Microsoft's Bill Gates defrag is finally virtually complete: Billionaire quits board to double down on philanthropy

You look like you have coronavirus, can I help you with that?


Nearly 45 years to the day after founding Microsoft, Bill Gates today finally stepped down from the board to devote his time to dealing with global health issues and climate change.

“I have made the decision to step down from both of the public boards on which I serve – Microsoft and Berkshire Hathaway – to dedicate more time to philanthropic priorities including global health and development, education, and my increasing engagement in tackling climate change,” the 65-year-old said in a post on Microsoft-owned Linkedin.

“With respect to Microsoft, stepping down from the board in no way means stepping away from the company. Microsoft will always be an important part of my life’s work and I will continue to be engaged with Satya and the technical leadership to help shape the vision and achieve the company’s ambitious goals.”

Gates hasn’t severed ties entirely: he’ll still be around a technical consultant for CEO Satya Nadella and other managers.

From the archives: Gates steps down as Microsoft CEO

READ MORE

However, for Gates, it marks a big step away from the business he set up in a strip mall in Albuquerque, New Mexico, in April 1975. Gates was CEO then – a Jobs to co-founder Paul Allen’s Wozniak – and ruled the roost of the software super-giant until stepping aside as chief exec in 2000 to give Steve Ballmer a crack at the helm. Gates remained as chairman and chief software architect, and dropped out of day-to-day operations in 2008. Today, the Microsoft mogul is worth a cool $100bn.

"It's been a tremendous honor and privilege to have worked with and learned from Bill over the years," said Nadella, who replaced Ballmer in 2014, in a canned statement today.

"Bill founded our company with a belief in the democratizing force of software and a passion to solve society's most pressing challenges. And Microsoft and the world are better for it. I am grateful for Bill's friendship and look forward to continuing to work alongside him to realize our mission to empower every person and every organization on the planet to achieve more."

Like many robber barons of the past, Gates has devoted at least some of his mind-boggling wealth to philanthropy. The Bill and Melinda Gates Foundation has helped rid the world of polio for one thing. ®

Broader topics


Other stories you might like

  • DuckDuckGo tries to explain why its browsers won't block Microsoft ad trackers
    Meanwhile, Tails 5.0 users told to stop what they're doing over Firefox flaw

    DuckDuckGo promises privacy to users of its Android, iOS browsers, and macOS browsers – yet it allows certain data to flow from third-party websites to Microsoft-owned services.

    Security researcher Zach Edwards recently conducted an audit of DuckDuckGo's mobile browsers and found that, contrary to expectations, they do not block Meta's Workplace domain, for example, from sending information to Microsoft's Bing and LinkedIn domains. Specifically, DuckDuckGo's software didn't stop Microsoft's trackers on the Workplace page from blabbing information about the user to Bing and LinkedIn for tailored advertising purposes. Other trackers, such as Google's, are blocked.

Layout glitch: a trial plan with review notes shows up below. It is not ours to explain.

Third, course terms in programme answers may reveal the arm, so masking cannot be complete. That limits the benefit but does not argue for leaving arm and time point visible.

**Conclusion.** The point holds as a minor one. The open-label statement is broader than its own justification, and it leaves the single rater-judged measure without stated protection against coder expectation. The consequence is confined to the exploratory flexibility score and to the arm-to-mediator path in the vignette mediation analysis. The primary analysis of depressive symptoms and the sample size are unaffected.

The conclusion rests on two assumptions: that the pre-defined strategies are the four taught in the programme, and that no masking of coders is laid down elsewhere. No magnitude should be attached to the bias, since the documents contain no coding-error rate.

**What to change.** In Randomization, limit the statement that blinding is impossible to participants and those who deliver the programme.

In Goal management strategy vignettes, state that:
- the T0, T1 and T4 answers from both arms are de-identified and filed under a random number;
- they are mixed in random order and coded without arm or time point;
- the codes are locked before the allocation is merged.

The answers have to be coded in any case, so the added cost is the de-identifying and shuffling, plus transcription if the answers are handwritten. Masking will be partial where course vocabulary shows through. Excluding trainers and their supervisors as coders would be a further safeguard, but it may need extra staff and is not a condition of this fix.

"I tested the DuckDuckGo so-called private browser for both iOS and Android, yet neither version blocked data transfers to Microsoft's Linkedin + Bing ads while viewing Facebook's workplace[.]com homepage," Edwards explained in a Twitter thread.

    Continue reading
  • Despite 'key' partnership with AWS, Meta taps up Microsoft Azure for AI work
    Someone got Zuck'd

    Meta’s AI business unit set up shop in Microsoft Azure this week and announced a strategic partnership it says will advance PyTorch development on the public cloud.

    The deal [PDF] will see Mark Zuckerberg’s umbrella company deploy machine-learning workloads on thousands of Nvidia GPUs running in Azure. While a win for Microsoft, the partnership calls in to question just how strong Meta’s commitment to Amazon Web Services (AWS) really is.

    Back in those long-gone days of December, Meta named AWS as its “key long-term strategic cloud provider." As part of that, Meta promised that if it bought any companies that used AWS, it would continue to support their use of Amazon's cloud, rather than force them off into its own private datacenters. The pact also included a vow to expand Meta’s consumption of Amazon’s cloud-based compute, storage, database, and security services.

    Continue reading
  • Atos pushes out HPC cloud services based on Nimbix tech
    Moore's Law got you down? Throw everything at the problem! Quantum, AI, cloud...

    IT services biz Atos has introduced a suite of cloud-based high-performance computing (HPC) services, based around technology gained from its purchase of cloud provider Nimbix last year.

    The Nimbix Supercomputing Suite is described by Atos as a set of flexible and secure HPC solutions available as a service. It includes access to HPC, AI, and quantum computing resources, according to the services company.

    In addition to the existing Nimbix HPC products, the updated portfolio includes a new federated supercomputing-as-a-service platform and a dedicated bare-metal service based on Atos BullSequana supercomputer hardware.

    Continue reading

Biting the hand that feeds IT © 1998–2022